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Flashback: When Pakistani cricket fans invaded the pitch and beat up a steward because they thought Pakistan won

The Great Pakistani fan invasion of 2001 during the NatWest series in England.

Cricket, which was once limited to British aristocrats and the elites, has evolved to become one of the most popular game in the Indian subcontinent. It is a common sight to see cricket fans in Southeast Asia to remain glued to their TV for hours in anticipation of what is to come.

While it is not unusual for ‘passionate’ and over-enthusiastic cricket lovers to get into heated arguments over a game or engage in unruly behaviour in the stands, it is seldom that we witness fanatic mobs go berserk, disrupt a match and rough up authorities. One such disgraceful event took place on June 17, 2001, during the NatWest series between Pakistan and England.

The match was being played at Headingley in Leeds. England’s batting line-up was ripped apart by the legendary Pakistani bowler Waqar Younis, who managed to get 7 wickets while conceding just 36 runs in 10 overs. A superlative bowling attack by the Pakistani side ensured that England was wrapped up at a paltry score of 156 in 45.2 overs. With 157 runs to win the game, the Pakistani cricket team was all set to clinch the match.

Screengrab of the scorecard (Photo Credits: ESPN Cricinfo)

With a stellar batting performance of all-rounder Abdul Razzaq, the match was in Pakistani’s court. The team has managed to put 153 runs on the scoreboard in just 39.5 overs. Azhar Mahmood and Younis Khan were on the crease and set to score the winning runs.

Pakistani cricket fans invade the pitch

And then something unexpected happened. Hordes of unruly Pakistanis jumped over the fence, shoved the ground staff on the way and invaded the pitch, prompting the English cricketers to run to safety. While they weren’t satisfied with disrupting the match, the mob roughed up a ground steward (whose responsibility is to ensure that fans abide by the rules) and inflicted grave injuries during the stampede. And the next thing that the Pakistanis did was fight amongst themselves for the possession of stumps.

“A massive pitch invasion as Azhar flicks one down to long leg for 4 or 6 not sure what was called Pakistan still need runs to win this game…one of the stewards has been injured in the celebratory invasion…,” a commentator noted. The actions of the Pakistani cricket fans, reminiscent of ignorance, was thus out for the world to see.

(Video Courtesy: Youtube/robelinda2)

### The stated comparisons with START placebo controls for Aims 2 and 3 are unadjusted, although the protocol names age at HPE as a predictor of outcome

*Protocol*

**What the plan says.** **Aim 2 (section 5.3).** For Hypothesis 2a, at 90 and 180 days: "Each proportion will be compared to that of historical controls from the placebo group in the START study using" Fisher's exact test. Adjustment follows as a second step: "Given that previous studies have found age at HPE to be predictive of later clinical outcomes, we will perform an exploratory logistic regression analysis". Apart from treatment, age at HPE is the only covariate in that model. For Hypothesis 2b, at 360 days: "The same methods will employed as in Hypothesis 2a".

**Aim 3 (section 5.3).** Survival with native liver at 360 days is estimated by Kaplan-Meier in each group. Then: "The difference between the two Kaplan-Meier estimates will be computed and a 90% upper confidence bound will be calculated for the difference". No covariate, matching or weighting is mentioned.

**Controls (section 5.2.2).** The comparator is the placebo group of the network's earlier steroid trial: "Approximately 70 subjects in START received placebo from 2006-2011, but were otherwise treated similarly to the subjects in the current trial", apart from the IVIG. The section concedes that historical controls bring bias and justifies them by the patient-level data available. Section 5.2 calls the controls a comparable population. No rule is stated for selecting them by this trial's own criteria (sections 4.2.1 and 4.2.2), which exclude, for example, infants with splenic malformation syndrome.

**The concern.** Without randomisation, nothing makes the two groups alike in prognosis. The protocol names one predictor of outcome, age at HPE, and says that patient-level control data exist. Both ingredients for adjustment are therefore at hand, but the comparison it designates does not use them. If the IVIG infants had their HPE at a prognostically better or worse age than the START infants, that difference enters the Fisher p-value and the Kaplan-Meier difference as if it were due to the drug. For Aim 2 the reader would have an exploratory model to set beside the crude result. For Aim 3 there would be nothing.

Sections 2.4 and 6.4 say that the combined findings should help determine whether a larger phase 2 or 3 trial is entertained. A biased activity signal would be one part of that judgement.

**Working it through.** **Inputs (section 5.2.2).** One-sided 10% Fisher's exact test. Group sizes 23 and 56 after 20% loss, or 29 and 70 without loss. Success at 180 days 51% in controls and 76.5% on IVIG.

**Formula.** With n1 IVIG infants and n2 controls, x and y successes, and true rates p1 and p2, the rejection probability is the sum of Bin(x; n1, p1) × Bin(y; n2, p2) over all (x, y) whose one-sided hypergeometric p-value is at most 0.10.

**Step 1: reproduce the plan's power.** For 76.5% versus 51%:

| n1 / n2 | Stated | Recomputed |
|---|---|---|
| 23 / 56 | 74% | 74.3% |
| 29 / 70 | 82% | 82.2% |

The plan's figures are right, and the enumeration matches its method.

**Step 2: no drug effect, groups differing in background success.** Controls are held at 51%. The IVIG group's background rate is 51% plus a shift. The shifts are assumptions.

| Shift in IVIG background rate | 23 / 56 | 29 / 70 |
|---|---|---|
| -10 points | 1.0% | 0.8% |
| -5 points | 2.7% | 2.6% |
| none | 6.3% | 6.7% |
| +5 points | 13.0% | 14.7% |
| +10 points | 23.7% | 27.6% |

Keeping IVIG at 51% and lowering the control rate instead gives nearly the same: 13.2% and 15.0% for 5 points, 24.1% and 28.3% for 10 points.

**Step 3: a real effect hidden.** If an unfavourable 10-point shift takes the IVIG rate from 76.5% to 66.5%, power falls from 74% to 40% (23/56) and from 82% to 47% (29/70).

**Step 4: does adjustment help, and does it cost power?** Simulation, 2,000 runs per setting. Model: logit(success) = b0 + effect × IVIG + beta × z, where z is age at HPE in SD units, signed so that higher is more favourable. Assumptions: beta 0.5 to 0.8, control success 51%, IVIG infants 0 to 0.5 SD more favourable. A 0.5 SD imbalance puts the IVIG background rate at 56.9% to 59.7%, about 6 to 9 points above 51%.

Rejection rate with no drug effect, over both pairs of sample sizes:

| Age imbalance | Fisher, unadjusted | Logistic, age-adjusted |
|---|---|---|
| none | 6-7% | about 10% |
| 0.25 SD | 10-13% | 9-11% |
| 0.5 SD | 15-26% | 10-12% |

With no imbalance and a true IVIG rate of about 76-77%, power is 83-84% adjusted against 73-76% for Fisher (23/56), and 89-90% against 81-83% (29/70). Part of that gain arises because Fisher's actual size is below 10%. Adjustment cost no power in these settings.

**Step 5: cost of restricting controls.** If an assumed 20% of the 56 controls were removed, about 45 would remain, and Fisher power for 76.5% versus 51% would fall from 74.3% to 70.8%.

How the authorities can let this happen?… They are all over the pitch. They are all over the square. This is absurd… This is complete nonsense. It can (compromise) safety of players and spectators,” he added. Hinting at their poor comprehension skills, the commentator remarked, “It’s 2 to win. That’s all. Surely these people (Pakistanis) can read scoreboards.”

Aftermath of the pitch invasion

Since the England captain Alec Stewart decided to not return to the pitch, keeping in mind the safety of the players, the match was conceded to the Pakistani team. An article by sports writer Ralph Dellor, detailing the events of the day, read, “Such was the scale of the pitch invasion, and with a steward lying near the wicket with internal and head injuries, the game had to be regarded as finished.”

He further added, “Rather than going out again when the pitch was eventually cleared, Stewart decided that England would accept the inevitable and so the unique entry in the record books: England conceded the match.” Alec Stewart had demanded strict measures from the International Cricket Council (ICC) to ensure that such events are not repeated in future.

“The warnings must be heeded before an unfortunate incident becomes a major tragedy. That is not a question of “if” but “when”. The effects that would have on cricket and the social structure of the country do not bear thinking about,” Dellor concluded.

Ayodhra Ram Mandir special coverage by OpIndia

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Dibakar Dutta
Dibakar Duttahttps://dibakardutta.in/
Centre-Right. Political analyst. Assistant Editor @Opindia. Reach me at [email protected]

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